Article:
Williams' debt to church music was most apparent in the series of spoken homilies - sermons - which he recorded under the pseudonym of Luke the Drifter. None of these is included on The Original Singles Collection, yet they are essential to his music. They can be uncomfortable to listen to, but in their own terms they are moving testaments. 'The Funeral', recorded in 1950, might seem Klannish in its awe of black culture, but the black gospel group, the Staple Singers, saw fit to record it in the militant 1960s, so it should not be dismissed out of hand.
The track opens with the kind of tuneful musing at an organ used to usher congregations into church, and sure enough Hank recounts how, walking past a church in Savannah, his attention was caught and he found himself 'embyred in a little coloured pew - on the altar was a casket and in the casket was a child. I could picture him while living, curly hair and protruding lips.' Then 'rose a sad old preacher . . . with a manner sorta awkward and countenance grotesque. The simplicity and shrewdness in his Ethiopian face showed the wisdom and ignorance of a crushed, undying race.' In an even drawl, somewhere between a country radio DJ and a Southern preacher before the hellfire starts to burn, Hank goes on to recreate a sermon about God's right to take away the ones we love.
It would be easy to deride this as white supremacist nonsense, but it's more than that: it's also an expression of a longed-for affinity with this 'crushed, undying race', an attempt to understand an alien experience. Country music and blues co-existed for decades; black and white church music shared common idioms, as demonstrated by the Staple Singers' recording of 'The Funeral', cut in a Chicago church in the midst of the 1960s civil rights fervour. True, Roebuck Staple makes no mention of 'protruding lips', and he garbles 'countenance grotesque' so that it emerges as something like 'continence quoquest'. Still, 'The Funeral' spoke to his congregation as it had to Hank Williams' audience.
Williams credited a black street musician known as Tee-Tot with teaching him the musical rudiments. He also said: 'You got to have smelt a lot of mule manure before you can sing like a hillbilly.' The power of his voice derives from its ability to weld 'hillbilly' and 'black'. 'Ramblin' Man', recorded in 1950, reveals how deeply imbued with black style his music was. Here the steel guitar has the intensity of Mississippi bottleneck blues; while Hank's strangled yodel sits unsettlingly but justly between black and white. The vibrato is unblushingly exaggerated, drifting easily between chest and head tones, with plentiful falsetto and not a little nasal underlining. Within a vocal range that is, in bel canto terms, severely limited, Williams nails down the emotions by means of a virtuoso control of whatever device is necessary - bent notes, melismas, syllables protracted on single, flattened notes.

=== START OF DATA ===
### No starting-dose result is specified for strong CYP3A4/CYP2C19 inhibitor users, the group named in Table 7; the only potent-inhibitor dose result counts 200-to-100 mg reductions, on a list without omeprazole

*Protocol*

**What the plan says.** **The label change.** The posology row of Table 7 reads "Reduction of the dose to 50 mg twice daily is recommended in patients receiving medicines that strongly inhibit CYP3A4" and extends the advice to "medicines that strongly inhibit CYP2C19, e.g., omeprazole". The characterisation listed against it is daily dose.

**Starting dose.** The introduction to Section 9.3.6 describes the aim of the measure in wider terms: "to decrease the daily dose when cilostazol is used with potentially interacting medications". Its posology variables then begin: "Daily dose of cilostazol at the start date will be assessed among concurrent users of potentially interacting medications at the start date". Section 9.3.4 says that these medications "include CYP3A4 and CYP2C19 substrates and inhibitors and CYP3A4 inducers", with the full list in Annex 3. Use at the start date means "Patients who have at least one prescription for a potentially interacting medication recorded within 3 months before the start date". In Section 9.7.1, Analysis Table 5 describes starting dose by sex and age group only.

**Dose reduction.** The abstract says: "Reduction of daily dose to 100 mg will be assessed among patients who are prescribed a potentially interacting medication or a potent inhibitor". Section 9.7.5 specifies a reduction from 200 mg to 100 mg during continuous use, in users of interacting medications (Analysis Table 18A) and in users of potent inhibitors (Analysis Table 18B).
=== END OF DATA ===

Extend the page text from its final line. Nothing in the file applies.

Much of this was archaic even in Williams' day, but much of what he did looked forward to rockabilly and beyond. There can be no doubt that Bob Dylan picked up a trick or two from 'Alone And Forsaken', a private recording issued after Williams' death. There is an almost medieval simplicity to this hymn of solitude and abandonment: 'Each vow was a plaything that she threw away.' The churchy vibrato is kept to a minimum, the martial guitar is rudimentary but precise, and the lyric achieves an unaffected poetry that welcomes sentiment. Vocal gesture has been stripped back to the barest minimum. Only when the chorus comes round does Williams allow the emotion to bubble to the surface: 'Alone and forsaken by fate and by man, oh Lord if you hear me, please hold my hand.' There is a clenched-teeth bitterness here that is frightening in its intensity. As the voice fades at the end of each line, or allows the merest hint of a break in the delivery of 'Oh Lord', or bears down hard at 'Alone and forsaken', we hear a singer capable of transforming the common coinage of 'hillbilly' music into the finest vocal art. The woman screaming 'It's not him] It's not him]' may have missed the point of the play, but she grasped something essential about Hank Williams' deeply personal music.
Next week, Giles Smith on his vocal hero, Ella Fitzgerald